[Toybox] pathological case in sed s///g

enh enh at google.com
Mon May 6 08:56:53 PDT 2019

i think you might be able to use REG_STARTEND to avoid the implicit
strlen: https://www.freebsd.org/cgi/man.cgi?query=regex&sektion=3&manpath=freebsd-release-ports

   The string is considered to start at string +
   pmatch[0].rm_so and to end before the byte located at
   string + pmatch[0].rm_eo, regardless of the value of
   nmatch.  See below for the definition of pmatch and nmatch.
   This is an extension, compatible with but not specified by
   IEEE Std 1003.2 (``POSIX.2''), and should be used with cau-
   tion in software intended to be portable to other systems.

   Without REG_NOTBOL, the position rm_so is considered the
   beginning of a line, such that `^' matches before it, and
   the beginning of a word if there is a word character at
   this position, such that `[[:<:]]' and `\<' match before

   With REG_NOTBOL, the character at position rm_so is treated
   as the continuation of a line, and if rm_so is greater than
   0, the preceding character is taken into consideration.  If
   the preceding character is a newline and the regular
   expression was compiled with REG_NEWLINE, `^' matches
   before the string; if the preceding character is not a word
   character but the string starts with a word character,
   `[[:<:]]' and `\<' match before the string.

From: Rob Landley <rob at landley.net>
Date: Sun, May 5, 2019 at 9:41 AM
To: enh
Cc: toybox

> On 5/3/19 2:42 PM, enh wrote:
> > On Fri, May 3, 2019 at 11:59 AM Rob Landley <rob at landley.net> wrote:
> >>
> >> On 5/3/19 1:56 PM, Rob Landley wrote:
> >>> On 5/3/19 1:05 PM, enh wrote:
> >>> But yeah, the new pessimal case after the change I'm making now would be a
> >>> megabyte of xyxyxyxy with 's/xy/x/g' _THAT_ would need the one output buffer
> >>> thing...
> >>
> >> And it can be avoided by an in-place copy that remembers "last gap" and doesn't
> >> copy trailing data until the _next_ hit (or we confirm there's no hit) so we
> >> know how much of the skipped data is "confirmed" and only copy it once we know
> >> we're keeping it.
> >
> > yeah, that's what i meant by only ensuring that the first n characters
> > are right.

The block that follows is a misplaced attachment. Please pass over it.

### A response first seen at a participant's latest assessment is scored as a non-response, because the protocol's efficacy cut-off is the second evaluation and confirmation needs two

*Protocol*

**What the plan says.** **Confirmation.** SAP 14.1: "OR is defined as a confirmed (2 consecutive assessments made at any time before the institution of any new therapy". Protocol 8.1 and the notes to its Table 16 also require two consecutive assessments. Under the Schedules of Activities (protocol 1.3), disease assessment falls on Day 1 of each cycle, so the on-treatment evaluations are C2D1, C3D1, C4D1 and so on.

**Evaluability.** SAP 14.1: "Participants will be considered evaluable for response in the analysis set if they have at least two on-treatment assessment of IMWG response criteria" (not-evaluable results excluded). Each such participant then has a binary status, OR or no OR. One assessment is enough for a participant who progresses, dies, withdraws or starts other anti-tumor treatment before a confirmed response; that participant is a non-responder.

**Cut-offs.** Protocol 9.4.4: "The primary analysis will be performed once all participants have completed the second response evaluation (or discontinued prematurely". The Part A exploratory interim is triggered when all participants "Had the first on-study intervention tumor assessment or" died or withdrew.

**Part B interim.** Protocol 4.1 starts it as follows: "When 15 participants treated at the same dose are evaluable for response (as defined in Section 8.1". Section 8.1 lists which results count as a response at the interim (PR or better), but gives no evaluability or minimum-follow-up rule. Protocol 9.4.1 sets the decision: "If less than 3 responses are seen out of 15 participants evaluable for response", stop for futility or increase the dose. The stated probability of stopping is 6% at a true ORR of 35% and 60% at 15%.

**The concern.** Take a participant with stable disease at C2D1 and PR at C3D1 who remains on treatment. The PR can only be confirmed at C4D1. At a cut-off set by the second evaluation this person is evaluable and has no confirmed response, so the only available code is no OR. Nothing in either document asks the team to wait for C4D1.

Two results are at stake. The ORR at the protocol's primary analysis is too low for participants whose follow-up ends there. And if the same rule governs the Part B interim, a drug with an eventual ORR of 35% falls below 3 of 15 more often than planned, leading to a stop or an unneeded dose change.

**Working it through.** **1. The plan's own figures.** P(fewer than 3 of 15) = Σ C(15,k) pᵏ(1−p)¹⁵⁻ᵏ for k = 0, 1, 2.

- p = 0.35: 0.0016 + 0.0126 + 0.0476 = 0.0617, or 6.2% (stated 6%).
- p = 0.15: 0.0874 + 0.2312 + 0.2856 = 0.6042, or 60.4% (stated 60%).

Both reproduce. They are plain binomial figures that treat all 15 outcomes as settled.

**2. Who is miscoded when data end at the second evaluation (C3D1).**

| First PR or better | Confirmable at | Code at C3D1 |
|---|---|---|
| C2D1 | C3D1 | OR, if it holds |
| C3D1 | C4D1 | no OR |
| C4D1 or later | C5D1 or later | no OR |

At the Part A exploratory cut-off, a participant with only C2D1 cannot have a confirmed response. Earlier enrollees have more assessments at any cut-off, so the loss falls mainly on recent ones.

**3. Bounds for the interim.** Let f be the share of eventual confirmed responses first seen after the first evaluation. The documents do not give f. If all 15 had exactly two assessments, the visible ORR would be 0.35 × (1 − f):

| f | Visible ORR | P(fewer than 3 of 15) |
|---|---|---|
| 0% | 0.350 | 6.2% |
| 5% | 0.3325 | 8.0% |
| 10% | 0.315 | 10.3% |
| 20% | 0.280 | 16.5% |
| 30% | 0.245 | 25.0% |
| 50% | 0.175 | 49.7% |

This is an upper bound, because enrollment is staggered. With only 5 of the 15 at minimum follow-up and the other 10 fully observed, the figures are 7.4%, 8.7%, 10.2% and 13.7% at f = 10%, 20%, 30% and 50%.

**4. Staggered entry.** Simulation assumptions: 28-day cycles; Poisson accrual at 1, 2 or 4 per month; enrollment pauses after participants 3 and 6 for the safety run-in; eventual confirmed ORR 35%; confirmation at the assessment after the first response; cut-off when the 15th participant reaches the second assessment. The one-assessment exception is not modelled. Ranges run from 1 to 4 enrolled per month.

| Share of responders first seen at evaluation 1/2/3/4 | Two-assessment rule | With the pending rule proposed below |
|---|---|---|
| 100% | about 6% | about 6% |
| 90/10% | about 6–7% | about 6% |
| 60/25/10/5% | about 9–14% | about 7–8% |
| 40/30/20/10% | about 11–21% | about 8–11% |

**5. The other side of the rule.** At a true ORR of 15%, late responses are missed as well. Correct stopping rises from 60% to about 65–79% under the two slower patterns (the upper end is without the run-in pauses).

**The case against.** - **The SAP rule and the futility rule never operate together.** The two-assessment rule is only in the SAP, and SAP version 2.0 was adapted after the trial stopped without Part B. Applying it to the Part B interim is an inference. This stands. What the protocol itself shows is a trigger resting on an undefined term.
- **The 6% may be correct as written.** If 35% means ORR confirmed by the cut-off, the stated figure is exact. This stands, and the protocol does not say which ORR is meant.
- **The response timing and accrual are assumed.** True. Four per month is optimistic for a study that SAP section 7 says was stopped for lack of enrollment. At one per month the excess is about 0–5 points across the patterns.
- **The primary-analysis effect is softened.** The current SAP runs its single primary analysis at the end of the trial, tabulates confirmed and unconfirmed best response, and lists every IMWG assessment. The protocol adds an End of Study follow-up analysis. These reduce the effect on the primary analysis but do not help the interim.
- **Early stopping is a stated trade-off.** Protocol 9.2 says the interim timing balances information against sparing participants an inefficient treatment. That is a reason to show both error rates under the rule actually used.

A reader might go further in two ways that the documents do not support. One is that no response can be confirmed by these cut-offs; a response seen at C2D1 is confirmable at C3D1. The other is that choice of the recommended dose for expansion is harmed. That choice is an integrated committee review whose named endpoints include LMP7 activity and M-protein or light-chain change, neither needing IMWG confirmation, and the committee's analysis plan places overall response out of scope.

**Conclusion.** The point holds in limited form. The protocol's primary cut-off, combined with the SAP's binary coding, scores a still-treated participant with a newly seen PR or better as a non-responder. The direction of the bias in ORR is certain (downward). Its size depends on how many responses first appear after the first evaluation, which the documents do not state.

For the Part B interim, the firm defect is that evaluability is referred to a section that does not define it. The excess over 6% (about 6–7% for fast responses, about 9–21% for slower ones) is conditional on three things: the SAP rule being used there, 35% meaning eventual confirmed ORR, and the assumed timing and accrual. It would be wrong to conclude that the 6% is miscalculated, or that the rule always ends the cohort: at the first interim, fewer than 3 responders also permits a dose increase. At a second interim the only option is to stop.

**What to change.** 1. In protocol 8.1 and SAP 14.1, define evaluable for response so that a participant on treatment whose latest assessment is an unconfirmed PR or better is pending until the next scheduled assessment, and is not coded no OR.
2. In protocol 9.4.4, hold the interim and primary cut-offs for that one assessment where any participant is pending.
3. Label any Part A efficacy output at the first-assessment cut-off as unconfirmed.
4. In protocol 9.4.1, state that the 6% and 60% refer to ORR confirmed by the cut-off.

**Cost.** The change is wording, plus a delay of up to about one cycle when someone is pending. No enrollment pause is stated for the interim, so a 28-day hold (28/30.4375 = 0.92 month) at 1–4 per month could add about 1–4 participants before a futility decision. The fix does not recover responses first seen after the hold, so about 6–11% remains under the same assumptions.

> >
> >> So every kept byte is only copied once, and it can still be done in place for
> >> the shrinking case. (You'll have to realloc when you expand, but that's probably
> >> unavoidable...)
> Which I just did (not even trying in-place, everything gets copied once to a new
> string), and it's still way too slow.
> Time to dig out https://jvns.ca/perf-zine.pdf and see where it's spending its
> time... Sigh. I forgot quite how much I hate perf, but:
>   68.60%  sed      sed                [.] regexec0
>   29.93%  sed      [kernel.kallsyms]  [k] nmi
>    1.47%  sed      libc-2.24.so       [.] strlen
>    0.00%  sed      [kernel.kallsyms]  [k] __acct_update_integrals
> It's regexec0(). Hmmmm... ah, my NUL wrapper is essentially calling strlen() on
> the string before doing the regex each time (to figure out where the null to
> skip to next is), that should go _after_ it tries to match this segment...
> Ok, and now that I've fixed that it's _still_ taking forever and strlen() is
> dominating, but regexec0() is basically calling regexec() as the first thing and
> returning immediately when it hits? The only thing that could be calling
> strlen() is libc's regexec()? Hmmm...
> @@ -473,11 +473,15 @@ static void sed_line(char **pline, long plen)
>          mlen, off, newlen;
>        // Loop finding match in remaining line (up to remaining len)
> -      while (!regexec0(reg, rline, len-(rline-line), 10, match, mflags)) {
> +//      while (!regexec0(reg, rline, len-(rline-line), 10, match, mflags)) {
> +while (!strncmp(rline, "x", 1)) {
> +  match[0].rm_eo = 1;
> +  match[1].rm_so = 0;
> +
> And _that_ completes a megabyte input line basically instantly. It's regexec()
> calling strlen() each time pulling (n^2)/2 bytes (half a terabyte?) through the
> l1 cache that's taking up all the time now.
> Grrr. So I either have to write my own regex plumbing (which I can do, I've done
> it before years ago, but I really didn't _want_ to here because LIBC HAS ONE),
> or I need to make my wrapper special case literal matches, which means they
> don't have... let's see... (For the honor of <strike>greyskull</strike> "man 7
> regex"...)
>   ^|.[*+?(\{$
> Sigh. If I _was_ going to write my own regex plumbing I could make it take a
> length and properly match NUL bytes. On the one hand that's really a post-1.0
> todo item. On the other hand we're talking maybe 200 lines of code here, _and_
> it could probably speed up grep (I could go back to searching for multiple
> regexes in parallel... What _is_ involved in implementing lex, anyway...)
> Rob

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